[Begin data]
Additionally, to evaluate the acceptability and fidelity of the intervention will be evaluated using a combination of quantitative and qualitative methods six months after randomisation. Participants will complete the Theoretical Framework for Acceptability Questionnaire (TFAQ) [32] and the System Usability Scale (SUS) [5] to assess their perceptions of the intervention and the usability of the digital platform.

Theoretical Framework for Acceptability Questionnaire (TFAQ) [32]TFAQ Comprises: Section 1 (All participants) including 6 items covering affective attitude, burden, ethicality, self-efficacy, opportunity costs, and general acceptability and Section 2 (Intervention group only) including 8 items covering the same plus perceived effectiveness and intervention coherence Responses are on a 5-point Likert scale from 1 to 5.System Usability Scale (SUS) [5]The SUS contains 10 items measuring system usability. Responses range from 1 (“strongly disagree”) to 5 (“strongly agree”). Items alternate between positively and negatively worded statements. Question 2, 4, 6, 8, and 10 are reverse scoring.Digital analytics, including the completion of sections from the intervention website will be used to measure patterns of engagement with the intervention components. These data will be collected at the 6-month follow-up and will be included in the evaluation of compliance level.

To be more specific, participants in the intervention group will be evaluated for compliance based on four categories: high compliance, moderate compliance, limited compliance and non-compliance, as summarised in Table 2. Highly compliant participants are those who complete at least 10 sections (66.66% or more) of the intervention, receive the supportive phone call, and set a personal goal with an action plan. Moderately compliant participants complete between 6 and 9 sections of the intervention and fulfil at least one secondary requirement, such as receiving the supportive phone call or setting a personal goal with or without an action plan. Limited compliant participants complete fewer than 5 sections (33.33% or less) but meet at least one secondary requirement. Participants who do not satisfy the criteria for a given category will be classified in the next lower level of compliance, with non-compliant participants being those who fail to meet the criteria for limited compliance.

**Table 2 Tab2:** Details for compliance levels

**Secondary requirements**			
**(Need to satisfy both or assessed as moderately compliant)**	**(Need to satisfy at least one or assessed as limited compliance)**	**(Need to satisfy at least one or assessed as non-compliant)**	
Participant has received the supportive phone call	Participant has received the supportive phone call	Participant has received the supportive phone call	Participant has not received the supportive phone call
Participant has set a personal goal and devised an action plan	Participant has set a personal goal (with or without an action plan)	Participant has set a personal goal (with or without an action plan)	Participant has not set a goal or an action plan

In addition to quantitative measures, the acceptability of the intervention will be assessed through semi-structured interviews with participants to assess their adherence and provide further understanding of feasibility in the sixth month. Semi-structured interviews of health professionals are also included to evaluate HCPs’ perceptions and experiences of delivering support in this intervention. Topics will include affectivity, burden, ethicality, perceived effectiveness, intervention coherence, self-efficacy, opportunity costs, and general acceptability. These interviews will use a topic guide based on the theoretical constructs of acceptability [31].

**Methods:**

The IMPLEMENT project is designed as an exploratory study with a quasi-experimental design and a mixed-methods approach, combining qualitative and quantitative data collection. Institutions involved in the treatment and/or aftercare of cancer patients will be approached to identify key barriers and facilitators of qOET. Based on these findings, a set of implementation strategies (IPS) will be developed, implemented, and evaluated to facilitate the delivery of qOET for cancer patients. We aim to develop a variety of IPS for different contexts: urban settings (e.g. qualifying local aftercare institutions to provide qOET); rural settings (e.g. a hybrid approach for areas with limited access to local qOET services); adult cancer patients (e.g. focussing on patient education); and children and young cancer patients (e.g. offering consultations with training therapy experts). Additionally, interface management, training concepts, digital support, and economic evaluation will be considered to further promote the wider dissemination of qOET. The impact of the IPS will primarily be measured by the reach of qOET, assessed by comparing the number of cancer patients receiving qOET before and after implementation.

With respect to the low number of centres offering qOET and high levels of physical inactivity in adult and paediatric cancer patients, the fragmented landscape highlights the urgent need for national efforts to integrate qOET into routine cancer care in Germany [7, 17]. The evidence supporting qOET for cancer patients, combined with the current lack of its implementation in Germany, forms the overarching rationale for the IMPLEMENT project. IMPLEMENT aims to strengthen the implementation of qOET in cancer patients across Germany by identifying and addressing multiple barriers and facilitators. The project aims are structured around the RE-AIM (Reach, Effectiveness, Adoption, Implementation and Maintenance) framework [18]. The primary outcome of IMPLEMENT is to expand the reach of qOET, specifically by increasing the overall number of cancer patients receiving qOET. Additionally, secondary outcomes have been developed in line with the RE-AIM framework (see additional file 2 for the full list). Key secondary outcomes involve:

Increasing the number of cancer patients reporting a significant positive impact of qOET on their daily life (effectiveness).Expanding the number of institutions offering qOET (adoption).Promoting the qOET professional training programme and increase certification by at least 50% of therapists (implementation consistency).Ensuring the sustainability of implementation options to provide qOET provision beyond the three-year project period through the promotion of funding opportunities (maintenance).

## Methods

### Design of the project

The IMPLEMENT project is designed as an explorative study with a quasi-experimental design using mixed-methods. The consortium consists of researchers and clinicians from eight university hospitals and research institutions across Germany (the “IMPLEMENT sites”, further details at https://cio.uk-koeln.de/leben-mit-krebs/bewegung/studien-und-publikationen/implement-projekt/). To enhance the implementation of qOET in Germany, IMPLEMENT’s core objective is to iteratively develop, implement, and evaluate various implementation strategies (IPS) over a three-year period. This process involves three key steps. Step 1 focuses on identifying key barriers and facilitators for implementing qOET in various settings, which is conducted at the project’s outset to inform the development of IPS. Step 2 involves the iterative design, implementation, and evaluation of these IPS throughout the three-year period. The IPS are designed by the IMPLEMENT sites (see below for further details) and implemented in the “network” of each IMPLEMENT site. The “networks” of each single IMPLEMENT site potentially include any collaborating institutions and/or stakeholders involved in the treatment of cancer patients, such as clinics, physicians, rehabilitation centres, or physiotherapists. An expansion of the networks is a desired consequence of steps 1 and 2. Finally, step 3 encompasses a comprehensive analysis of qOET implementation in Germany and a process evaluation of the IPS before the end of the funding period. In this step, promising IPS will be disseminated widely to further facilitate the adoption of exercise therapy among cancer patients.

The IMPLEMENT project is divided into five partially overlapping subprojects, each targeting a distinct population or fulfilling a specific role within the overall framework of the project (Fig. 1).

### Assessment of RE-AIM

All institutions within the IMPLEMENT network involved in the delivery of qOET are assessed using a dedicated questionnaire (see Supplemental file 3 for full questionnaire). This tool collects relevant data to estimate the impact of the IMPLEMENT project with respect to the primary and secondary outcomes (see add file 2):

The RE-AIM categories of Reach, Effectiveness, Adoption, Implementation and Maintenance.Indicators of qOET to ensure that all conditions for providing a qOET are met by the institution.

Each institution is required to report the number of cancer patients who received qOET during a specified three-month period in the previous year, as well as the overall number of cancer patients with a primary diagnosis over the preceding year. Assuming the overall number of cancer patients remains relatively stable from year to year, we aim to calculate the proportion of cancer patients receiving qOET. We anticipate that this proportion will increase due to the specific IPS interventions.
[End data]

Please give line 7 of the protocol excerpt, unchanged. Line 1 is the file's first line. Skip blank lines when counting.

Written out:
Participant has received the supportive phone call	Participant has received the supportive phone call	Participant has received the supportive phone call	Participant has not received the supportive phone call